Unpopular Opinion Alert!

This isn’t really news, but it is mentioned in this post. The reality is that this may make financial sense for the employer, and surprisingly for the employee as well.


a. The spouse can cost more than the employee depending on the specific plan. The math of money may be better for the employee’s family, if the spouse finds his/her own individual insurance. This is especially true if the spouse is eligible for Medicare.

b. People may wrongly conclude that employer-provided health insurance is always using pre-tax dollars. That is not always the case: the employer saves on payroll taxes for the amount it contributes, and the MOST that the employee can save is the “income tax rate” that he/she ultimately pays. The bottom line is that the employee is simply deferring taxes, or has an effective “discount.”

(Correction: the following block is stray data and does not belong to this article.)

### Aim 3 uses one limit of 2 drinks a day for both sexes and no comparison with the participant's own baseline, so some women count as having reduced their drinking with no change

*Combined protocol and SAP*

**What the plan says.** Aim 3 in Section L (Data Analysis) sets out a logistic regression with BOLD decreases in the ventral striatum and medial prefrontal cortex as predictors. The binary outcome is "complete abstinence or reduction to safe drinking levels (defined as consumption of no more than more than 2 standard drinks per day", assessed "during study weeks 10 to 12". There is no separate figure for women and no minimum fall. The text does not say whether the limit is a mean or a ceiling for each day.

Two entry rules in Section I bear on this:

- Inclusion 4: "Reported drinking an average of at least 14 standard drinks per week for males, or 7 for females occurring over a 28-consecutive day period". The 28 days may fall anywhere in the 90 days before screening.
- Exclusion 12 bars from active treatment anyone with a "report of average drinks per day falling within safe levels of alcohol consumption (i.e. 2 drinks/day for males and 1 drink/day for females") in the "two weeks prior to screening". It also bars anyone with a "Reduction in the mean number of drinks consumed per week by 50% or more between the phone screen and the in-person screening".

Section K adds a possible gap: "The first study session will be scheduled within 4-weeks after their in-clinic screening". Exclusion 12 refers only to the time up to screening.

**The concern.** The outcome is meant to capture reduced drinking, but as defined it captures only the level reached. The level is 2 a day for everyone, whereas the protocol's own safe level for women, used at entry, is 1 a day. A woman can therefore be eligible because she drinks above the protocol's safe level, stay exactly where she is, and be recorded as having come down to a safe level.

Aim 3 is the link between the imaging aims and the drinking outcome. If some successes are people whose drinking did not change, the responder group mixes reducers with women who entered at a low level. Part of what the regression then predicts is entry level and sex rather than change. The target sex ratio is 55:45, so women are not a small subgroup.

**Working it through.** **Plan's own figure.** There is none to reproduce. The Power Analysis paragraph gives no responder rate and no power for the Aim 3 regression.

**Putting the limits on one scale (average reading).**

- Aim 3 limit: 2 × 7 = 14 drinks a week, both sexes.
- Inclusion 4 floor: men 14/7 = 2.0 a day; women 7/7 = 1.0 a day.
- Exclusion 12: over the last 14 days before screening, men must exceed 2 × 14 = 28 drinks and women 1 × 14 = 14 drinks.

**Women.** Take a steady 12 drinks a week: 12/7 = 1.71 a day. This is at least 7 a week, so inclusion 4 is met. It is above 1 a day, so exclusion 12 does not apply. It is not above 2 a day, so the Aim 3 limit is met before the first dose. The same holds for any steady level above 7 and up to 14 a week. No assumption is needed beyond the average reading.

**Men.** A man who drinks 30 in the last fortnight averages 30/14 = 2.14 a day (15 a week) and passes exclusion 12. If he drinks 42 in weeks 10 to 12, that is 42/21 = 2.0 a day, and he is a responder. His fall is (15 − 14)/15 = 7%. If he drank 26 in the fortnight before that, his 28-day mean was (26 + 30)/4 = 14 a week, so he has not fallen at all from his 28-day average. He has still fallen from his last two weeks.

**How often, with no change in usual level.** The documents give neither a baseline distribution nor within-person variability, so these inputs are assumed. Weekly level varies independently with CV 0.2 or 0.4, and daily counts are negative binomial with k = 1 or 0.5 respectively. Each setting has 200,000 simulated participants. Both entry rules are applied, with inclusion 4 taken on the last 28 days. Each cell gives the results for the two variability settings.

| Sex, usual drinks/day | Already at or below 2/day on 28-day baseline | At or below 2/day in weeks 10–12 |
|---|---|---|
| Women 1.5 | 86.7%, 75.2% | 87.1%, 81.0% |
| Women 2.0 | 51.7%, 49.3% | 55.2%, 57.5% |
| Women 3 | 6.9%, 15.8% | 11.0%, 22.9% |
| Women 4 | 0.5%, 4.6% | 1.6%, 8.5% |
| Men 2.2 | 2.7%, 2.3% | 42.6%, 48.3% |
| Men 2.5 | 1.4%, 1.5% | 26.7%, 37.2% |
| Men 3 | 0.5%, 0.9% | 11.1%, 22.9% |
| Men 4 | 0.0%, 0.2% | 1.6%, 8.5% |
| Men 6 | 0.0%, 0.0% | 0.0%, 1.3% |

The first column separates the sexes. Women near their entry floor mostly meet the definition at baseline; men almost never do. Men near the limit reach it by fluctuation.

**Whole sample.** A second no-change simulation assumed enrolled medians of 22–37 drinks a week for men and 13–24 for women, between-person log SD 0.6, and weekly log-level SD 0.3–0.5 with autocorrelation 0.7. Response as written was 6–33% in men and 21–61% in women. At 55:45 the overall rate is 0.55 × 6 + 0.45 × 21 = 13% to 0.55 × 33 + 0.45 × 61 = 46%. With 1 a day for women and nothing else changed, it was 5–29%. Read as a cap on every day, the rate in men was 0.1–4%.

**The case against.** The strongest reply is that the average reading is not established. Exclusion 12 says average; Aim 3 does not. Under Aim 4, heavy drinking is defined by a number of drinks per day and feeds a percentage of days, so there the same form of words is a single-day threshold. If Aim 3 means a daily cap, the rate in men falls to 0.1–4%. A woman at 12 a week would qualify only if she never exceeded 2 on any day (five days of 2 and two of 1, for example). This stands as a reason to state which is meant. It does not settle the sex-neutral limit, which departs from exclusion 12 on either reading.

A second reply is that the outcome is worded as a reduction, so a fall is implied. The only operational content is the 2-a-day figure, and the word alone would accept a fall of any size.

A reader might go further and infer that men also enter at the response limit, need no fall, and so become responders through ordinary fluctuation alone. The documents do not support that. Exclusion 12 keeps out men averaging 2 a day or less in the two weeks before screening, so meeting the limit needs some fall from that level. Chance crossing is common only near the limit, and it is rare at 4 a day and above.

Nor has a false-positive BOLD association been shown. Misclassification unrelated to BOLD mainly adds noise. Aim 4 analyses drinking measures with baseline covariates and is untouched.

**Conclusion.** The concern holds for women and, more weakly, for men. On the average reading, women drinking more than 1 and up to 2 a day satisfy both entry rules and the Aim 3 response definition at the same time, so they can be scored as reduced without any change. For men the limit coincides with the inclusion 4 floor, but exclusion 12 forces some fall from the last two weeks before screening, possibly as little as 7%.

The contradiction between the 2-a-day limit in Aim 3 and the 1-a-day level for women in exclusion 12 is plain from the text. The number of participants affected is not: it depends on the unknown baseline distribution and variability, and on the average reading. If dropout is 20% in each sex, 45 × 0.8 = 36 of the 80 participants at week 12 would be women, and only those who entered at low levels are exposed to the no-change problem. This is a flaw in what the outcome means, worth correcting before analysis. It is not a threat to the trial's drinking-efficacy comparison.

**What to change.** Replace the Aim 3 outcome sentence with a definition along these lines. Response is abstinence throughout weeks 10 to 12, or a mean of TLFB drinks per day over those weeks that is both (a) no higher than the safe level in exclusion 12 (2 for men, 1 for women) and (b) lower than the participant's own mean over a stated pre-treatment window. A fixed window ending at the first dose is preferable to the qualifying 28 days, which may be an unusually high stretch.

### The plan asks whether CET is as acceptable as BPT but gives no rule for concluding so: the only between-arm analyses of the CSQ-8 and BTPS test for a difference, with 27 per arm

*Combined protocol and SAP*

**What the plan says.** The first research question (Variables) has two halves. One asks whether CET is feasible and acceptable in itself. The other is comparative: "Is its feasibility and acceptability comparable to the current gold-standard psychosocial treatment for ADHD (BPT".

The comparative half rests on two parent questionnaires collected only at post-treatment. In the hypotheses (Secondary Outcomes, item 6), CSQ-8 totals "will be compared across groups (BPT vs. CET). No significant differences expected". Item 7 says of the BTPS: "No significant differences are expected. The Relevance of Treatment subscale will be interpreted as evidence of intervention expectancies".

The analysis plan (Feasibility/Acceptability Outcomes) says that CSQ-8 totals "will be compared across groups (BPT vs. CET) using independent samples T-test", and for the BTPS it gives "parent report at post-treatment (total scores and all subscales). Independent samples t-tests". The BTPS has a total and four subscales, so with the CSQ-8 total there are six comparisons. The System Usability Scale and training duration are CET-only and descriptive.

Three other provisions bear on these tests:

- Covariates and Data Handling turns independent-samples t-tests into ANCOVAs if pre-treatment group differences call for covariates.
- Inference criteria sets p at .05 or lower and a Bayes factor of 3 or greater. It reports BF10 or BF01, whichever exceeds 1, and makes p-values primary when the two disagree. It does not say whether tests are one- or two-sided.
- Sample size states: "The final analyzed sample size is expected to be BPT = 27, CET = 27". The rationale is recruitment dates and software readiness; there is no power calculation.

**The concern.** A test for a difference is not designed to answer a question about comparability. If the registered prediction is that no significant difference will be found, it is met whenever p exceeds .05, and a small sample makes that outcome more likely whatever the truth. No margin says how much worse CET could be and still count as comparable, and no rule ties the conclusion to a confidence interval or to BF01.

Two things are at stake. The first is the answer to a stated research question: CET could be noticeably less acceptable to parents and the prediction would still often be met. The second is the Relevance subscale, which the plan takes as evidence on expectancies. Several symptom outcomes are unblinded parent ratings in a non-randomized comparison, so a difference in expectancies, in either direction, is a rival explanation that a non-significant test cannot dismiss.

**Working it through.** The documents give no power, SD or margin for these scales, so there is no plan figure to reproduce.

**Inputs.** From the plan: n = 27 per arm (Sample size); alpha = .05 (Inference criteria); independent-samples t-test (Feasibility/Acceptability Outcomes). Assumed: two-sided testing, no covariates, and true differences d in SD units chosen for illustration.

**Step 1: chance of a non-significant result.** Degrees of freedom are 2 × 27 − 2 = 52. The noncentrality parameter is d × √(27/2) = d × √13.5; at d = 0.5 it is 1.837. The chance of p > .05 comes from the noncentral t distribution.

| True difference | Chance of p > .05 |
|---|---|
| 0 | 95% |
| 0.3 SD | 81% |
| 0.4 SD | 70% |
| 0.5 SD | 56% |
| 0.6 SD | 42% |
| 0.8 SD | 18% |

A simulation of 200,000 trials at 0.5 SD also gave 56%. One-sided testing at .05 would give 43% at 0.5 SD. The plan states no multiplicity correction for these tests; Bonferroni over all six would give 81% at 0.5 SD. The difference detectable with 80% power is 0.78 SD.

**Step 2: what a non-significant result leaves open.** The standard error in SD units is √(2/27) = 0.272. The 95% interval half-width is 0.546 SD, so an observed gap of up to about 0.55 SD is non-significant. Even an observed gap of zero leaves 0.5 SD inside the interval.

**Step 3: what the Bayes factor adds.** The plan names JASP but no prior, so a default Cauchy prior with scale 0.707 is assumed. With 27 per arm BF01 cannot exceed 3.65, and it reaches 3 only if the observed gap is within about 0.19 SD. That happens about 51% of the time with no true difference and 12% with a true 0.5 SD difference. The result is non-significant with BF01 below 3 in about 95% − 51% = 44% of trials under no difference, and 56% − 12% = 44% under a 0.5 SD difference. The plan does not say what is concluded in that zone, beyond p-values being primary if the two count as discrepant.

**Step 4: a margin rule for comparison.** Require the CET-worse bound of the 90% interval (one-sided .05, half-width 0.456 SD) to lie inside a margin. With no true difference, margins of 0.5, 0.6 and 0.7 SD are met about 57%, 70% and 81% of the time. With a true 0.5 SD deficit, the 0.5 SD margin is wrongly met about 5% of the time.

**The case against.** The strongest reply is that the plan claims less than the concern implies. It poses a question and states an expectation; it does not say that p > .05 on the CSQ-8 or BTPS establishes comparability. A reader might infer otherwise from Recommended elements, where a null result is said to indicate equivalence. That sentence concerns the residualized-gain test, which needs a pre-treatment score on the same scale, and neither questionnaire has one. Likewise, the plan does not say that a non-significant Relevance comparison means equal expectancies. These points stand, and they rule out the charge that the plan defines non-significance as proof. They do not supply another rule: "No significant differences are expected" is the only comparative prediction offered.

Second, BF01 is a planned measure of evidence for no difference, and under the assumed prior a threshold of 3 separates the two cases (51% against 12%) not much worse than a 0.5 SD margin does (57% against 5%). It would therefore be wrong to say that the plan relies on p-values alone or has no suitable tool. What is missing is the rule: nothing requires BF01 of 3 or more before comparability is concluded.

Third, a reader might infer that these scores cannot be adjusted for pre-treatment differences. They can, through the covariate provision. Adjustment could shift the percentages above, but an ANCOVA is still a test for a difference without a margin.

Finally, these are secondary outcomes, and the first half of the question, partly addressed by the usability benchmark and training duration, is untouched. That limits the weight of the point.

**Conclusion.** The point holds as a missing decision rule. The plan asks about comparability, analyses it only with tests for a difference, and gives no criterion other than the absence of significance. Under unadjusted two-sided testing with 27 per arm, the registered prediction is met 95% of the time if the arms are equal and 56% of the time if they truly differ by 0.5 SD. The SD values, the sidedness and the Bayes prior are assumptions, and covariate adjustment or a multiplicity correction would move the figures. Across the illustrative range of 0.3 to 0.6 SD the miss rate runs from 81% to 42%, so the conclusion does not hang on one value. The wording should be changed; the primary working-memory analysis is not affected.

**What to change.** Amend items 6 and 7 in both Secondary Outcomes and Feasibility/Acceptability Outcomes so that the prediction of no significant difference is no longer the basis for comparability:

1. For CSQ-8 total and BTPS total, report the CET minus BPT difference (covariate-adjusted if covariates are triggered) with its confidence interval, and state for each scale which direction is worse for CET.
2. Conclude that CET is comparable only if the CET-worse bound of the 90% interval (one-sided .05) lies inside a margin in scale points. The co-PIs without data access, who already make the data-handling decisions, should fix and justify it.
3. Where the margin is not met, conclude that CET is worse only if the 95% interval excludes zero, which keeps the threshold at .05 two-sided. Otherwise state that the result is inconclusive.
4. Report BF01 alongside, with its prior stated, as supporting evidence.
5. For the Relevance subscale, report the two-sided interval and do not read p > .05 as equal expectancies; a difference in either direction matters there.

SO, it comes to a “math of money” question.

a. What good is it if the price is 35% higher, and your tax rate is 15%?

b. The PPACA makes it impossible for carriers to exclude you based on health information.

c. You will qualify for a life qualifying event if an employer cancels your eligibility during a period that is NOT the Open Enrollment Period (which keeps moving).

The landscape has changed because costs are higher, there are tax incentives at small employers that use SHOP, and the PPACA has eliminated the worry of a spouse being refused coverage by a carrier. When you add these together, the only conclusion we can draw is that it makes sense to check it out yourself.